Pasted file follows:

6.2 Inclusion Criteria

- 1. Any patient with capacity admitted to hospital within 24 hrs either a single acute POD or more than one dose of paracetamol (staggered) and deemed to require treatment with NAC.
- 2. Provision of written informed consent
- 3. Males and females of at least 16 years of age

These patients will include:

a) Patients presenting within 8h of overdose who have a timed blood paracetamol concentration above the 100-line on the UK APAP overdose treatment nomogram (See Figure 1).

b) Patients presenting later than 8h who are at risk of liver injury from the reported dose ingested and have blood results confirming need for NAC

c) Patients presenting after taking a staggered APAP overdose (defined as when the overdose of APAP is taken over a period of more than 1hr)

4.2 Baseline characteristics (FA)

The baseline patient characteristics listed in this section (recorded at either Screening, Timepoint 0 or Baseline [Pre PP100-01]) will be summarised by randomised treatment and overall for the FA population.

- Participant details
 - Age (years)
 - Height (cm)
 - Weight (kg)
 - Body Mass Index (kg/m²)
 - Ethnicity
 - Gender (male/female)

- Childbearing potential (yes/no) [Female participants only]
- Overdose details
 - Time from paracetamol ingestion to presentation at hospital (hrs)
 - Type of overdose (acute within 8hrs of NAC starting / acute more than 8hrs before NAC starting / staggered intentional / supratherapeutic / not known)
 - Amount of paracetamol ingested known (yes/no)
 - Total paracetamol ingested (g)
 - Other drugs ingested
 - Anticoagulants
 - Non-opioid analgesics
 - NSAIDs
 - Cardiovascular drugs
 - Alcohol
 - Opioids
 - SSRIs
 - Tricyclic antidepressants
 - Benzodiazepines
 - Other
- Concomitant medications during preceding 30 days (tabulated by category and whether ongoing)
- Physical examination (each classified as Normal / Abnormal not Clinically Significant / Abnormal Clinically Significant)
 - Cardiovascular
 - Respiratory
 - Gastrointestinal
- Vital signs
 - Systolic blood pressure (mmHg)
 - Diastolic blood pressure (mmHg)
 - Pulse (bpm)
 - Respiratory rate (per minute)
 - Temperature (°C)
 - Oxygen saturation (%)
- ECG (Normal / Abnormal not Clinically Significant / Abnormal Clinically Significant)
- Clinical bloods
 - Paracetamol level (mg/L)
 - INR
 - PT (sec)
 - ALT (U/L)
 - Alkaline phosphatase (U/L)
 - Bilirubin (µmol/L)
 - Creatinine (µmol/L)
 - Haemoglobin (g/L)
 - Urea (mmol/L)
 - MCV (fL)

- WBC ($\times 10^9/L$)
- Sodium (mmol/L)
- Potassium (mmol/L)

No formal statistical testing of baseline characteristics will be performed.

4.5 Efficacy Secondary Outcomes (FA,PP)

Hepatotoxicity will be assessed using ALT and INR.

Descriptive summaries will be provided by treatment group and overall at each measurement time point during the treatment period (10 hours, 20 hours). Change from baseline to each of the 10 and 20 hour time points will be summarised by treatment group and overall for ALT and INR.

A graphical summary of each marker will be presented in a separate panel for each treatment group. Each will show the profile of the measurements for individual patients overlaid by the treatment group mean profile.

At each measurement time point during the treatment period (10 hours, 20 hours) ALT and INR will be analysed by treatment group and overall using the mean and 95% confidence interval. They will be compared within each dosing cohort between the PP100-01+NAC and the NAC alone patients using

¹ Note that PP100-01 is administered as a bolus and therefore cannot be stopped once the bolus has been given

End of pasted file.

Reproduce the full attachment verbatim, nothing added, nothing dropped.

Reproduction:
6.2 Inclusion Criteria

- 1. Any patient with capacity admitted to hospital within 24 hrs either a single acute POD or more than one dose of paracetamol (staggered) and deemed to require treatment with NAC.
- 2. Provision of written informed consent
- 3. Males and females of at least 16 years of age

These patients will include:

a) Patients presenting within 8h of overdose who have a timed blood paracetamol concentration above the 100-line on the UK APAP overdose treatment nomogram (See Figure 1).

b) Patients presenting later than 8h who are at risk of liver injury from the reported dose ingested and have blood results confirming need for NAC

c) Patients presenting after taking a staggered APAP overdose (defined as when the overdose of APAP is taken over a period of more than 1hr)

4.2 Baseline characteristics (FA)

The baseline patient characteristics listed in this section (recorded at either Screening, Timepoint 0 or Baseline [Pre PP100-01]) will be summarised by randomised treatment and overall for the FA population.

- Participant details
 - Age (years)
 - Height (cm)
 - Weight (kg)
 - Body Mass Index (kg/m²)
 - Ethnicity
 - Gender (male/female)

- Childbearing potential (yes/no) [Female participants only]
- Overdose details
 - Time from paracetamol ingestion to presentation at hospital (hrs)
 - Type of overdose (acute within 8hrs of NAC starting / acute more than 8hrs before NAC starting / staggered intentional / supratherapeutic / not known)
 - Amount of paracetamol ingested known (yes/no)
 - Total paracetamol ingested (g)
 - Other drugs ingested
 - Anticoagulants
 - Non-opioid analgesics
 - NSAIDs
 - Cardiovascular drugs
 - Alcohol
 - Opioids
 - SSRIs
 - Tricyclic antidepressants
 - Benzodiazepines
 - Other
- Concomitant medications during preceding 30 days (tabulated by category and whether ongoing)
- Physical examination (each classified as Normal / Abnormal not Clinically Significant / Abnormal Clinically Significant)
 - Cardiovascular
 - Respiratory
 - Gastrointestinal
- Vital signs
 - Systolic blood pressure (mmHg)
 - Diastolic blood pressure (mmHg)
 - Pulse (bpm)
 - Respiratory rate (per minute)
 - Temperature (°C)
 - Oxygen saturation (%)
- ECG (Normal / Abnormal not Clinically Significant / Abnormal Clinically Significant)
- Clinical bloods
 - Paracetamol level (mg/L)
 - INR
 - PT (sec)
 - ALT (U/L)
 - Alkaline phosphatase (U/L)
 - Bilirubin (µmol/L)
 - Creatinine (µmol/L)
 - Haemoglobin (g/L)
 - Urea (mmol/L)
 - MCV (fL)

- WBC ($\times 10^9/L$)
- Sodium (mmol/L)
- Potassium (mmol/L)

No formal statistical testing of baseline characteristics will be performed.

4.5 Efficacy Secondary Outcomes (FA,PP)

Hepatotoxicity will be assessed using ALT and INR.

Descriptive summaries will be provided by treatment group and overall at each measurement time point during the treatment period (10 hours, 20 hours). Change from baseline to each of the 10 and 20 hour time points will be summarised by treatment group and overall for ALT and INR.

A graphical summary of each marker will be presented in a separate panel for each treatment group. Each will show the profile of the measurements for individual patients overlaid by the treatment group mean profile.

At each measurement time point during the treatment period (10 hours, 20 hours) ALT and INR will be analysed by treatment group and overall using the mean and 95% confidence interval. They will be compared within each dosing cohort between the PP100-01+NAC and the NAC alone patients using

¹ Note that PP100-01 is administered as a bolus and therefore cannot be stopped once the bolus has been given